The US airline has ordered 15 machines for a supersonic passenger aircraft that is still in development. The Concorde-like Overture is said to fly twice as fast as the currently fastest line machines.
With the end of Concorde, supersonic jets disappeared from civil aviation, but now, United Airlines, a large US airline, is setting the course for a comeback. The company announced on Thursday that it had ordered 15 “Overture” supersonic airliners from the US start-up Boom Supersonic. The agreement also includes an option to purchase 35 additional machines. However, the jets are still in development. The supersonic aircraft with a top speed of Mach 1.7 is scheduled to go into production in 2025, fly for the first time in 2026 and transport passengers from 2029.
The Concorde-like Overture should then fly twice as fast as the currently fastest line machines. According to United, it could connect Newark, which is next to New York, with London in three and a half hours and with Frankfurt am Main in four hours. The flight from San Francisco on the US west coast to the Japanese capital Tokyo is expected to take six hours.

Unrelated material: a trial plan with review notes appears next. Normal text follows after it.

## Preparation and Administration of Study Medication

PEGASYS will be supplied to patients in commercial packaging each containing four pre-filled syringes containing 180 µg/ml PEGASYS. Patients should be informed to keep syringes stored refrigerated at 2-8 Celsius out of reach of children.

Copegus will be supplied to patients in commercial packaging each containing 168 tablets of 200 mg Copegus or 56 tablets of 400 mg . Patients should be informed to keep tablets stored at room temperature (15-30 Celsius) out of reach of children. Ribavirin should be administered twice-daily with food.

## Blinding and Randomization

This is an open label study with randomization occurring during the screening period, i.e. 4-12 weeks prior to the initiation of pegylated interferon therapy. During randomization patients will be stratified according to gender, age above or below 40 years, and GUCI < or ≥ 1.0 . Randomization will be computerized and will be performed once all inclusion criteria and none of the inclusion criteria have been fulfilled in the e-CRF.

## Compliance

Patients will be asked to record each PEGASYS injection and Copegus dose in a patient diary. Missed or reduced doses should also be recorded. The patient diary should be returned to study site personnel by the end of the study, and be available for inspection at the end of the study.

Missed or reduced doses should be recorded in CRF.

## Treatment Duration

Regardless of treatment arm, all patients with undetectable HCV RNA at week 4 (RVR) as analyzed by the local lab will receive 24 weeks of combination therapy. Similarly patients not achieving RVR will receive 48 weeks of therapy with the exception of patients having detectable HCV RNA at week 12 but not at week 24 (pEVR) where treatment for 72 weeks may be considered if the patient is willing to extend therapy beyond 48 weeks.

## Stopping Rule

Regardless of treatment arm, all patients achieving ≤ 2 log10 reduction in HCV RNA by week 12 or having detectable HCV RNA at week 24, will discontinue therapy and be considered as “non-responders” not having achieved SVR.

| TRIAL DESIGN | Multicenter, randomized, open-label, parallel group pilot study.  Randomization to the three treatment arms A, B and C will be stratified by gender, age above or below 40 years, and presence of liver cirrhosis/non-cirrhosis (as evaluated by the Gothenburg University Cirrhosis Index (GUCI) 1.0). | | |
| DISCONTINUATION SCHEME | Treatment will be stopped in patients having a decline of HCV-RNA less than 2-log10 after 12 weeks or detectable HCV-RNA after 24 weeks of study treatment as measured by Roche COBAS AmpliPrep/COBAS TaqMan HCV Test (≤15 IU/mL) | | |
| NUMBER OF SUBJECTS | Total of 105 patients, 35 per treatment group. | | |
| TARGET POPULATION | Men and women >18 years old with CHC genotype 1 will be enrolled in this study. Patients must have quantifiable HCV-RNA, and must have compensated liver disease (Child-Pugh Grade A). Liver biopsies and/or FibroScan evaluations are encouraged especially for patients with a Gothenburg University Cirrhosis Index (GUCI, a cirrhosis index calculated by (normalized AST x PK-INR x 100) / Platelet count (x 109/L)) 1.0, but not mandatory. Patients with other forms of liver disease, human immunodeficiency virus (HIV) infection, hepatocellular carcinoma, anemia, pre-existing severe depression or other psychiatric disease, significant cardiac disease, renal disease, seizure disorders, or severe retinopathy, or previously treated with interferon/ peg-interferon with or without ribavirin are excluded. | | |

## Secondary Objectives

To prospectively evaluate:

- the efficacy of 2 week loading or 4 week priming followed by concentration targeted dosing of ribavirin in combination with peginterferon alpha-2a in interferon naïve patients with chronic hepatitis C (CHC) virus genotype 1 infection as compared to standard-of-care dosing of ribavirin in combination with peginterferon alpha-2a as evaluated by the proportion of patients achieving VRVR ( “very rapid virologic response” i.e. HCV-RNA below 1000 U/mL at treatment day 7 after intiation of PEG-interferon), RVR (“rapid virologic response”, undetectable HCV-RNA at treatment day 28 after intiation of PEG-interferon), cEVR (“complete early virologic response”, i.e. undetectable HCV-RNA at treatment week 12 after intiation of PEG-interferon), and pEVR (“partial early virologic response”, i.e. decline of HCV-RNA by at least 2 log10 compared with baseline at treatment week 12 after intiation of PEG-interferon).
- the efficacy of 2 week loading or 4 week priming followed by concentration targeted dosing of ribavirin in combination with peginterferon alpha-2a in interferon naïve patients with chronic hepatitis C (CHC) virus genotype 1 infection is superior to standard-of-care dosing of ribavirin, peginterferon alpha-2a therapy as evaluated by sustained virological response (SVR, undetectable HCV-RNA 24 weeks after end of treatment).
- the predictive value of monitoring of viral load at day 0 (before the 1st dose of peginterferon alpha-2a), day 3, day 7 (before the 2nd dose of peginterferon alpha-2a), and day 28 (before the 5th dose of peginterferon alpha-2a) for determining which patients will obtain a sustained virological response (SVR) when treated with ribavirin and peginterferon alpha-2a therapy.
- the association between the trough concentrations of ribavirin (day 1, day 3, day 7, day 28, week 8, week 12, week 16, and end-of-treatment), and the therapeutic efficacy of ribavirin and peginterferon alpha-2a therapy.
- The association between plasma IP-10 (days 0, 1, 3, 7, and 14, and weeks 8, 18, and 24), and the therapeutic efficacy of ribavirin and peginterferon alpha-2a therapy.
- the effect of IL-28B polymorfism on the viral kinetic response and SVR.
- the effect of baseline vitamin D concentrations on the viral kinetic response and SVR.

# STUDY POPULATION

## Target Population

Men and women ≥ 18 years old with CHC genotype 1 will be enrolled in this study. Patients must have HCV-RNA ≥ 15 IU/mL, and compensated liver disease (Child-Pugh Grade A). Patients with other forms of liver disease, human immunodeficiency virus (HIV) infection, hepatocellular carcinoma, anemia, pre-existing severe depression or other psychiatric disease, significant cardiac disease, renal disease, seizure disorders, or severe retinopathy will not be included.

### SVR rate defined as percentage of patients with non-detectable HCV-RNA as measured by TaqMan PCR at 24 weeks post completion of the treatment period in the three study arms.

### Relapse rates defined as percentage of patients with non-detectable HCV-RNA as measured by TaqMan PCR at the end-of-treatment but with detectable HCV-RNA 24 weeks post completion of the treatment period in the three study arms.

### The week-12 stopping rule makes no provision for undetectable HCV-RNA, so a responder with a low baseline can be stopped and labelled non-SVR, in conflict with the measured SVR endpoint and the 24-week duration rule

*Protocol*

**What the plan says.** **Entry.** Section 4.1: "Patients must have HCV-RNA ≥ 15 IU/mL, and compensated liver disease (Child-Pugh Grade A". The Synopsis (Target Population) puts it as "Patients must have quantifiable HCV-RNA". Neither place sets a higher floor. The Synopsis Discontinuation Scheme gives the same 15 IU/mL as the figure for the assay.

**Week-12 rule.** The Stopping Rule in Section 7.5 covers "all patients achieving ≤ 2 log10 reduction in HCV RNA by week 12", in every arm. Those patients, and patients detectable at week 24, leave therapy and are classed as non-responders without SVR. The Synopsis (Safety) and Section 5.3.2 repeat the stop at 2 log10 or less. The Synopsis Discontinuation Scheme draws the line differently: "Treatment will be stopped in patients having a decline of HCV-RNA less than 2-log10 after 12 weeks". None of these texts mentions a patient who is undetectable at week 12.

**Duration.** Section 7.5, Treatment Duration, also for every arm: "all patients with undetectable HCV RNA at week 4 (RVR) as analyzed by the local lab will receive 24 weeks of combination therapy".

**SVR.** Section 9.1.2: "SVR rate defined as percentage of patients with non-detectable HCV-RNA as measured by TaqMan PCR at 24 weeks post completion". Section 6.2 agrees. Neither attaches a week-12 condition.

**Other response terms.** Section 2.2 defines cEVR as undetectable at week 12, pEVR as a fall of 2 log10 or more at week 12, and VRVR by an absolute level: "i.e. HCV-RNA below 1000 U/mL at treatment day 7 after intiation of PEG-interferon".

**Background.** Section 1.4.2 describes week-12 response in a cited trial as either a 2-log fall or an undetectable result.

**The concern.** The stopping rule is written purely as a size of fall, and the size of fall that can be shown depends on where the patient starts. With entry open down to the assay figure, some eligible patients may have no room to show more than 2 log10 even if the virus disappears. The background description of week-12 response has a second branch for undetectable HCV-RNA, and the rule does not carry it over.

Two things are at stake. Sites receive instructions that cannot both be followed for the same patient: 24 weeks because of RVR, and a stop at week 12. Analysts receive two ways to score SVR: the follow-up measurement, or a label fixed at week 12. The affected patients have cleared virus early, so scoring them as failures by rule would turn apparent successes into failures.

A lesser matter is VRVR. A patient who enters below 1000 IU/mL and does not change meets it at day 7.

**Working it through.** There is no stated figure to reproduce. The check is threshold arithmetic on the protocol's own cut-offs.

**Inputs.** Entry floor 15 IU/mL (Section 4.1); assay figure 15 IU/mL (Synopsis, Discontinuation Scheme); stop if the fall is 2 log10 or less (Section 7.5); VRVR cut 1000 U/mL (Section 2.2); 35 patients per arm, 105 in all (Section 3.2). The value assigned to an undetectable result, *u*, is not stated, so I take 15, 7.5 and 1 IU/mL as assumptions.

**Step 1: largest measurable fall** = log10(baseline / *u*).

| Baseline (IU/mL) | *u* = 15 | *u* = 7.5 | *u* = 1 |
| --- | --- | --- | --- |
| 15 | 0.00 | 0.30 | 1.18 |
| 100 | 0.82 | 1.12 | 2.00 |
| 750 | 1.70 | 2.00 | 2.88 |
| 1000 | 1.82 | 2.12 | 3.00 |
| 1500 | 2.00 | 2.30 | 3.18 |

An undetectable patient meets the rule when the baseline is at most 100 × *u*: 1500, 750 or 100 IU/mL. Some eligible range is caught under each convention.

A purchase price for the supersonic aircraft, which will seat between 65 and 88 passengers, was not mentioned. The prerequisite for purchasing the machines is that United’s requirements for safety, operation and sustainability are met, as the airline explained. The Overture is supposed to fly on 100 percent sustainable fuel.
“United continues on its course to build a more innovative and sustainable airline,” said United CEO Scott Kirby. “Today’s advances in technology make it more feasible for that to include supersonic aircraft.”
Start-up was founded in 2014
Boom Supersonic was founded in 2014. According to the company, there have been 70 orders for Overture aircraft so far. With the United order, there is now an order for CO2-neutral supersonic aircraft, explained Boom Supersonic boss Blake Scholl. “United and Boom share a common goal: to connect the world safely and sustainably.”
So far, the Concorde has only been a supersonic passenger aircraft. The French-British prestige aircraft was traveling at twice the speed of sound – Mach 2 – but was not profitable because of the enormous fuel consumption. The crash of a Concorde in Paris on July 25, 2000 with 113 deaths heralded the end of the supersonic aircraft. Operations ceased in 2003.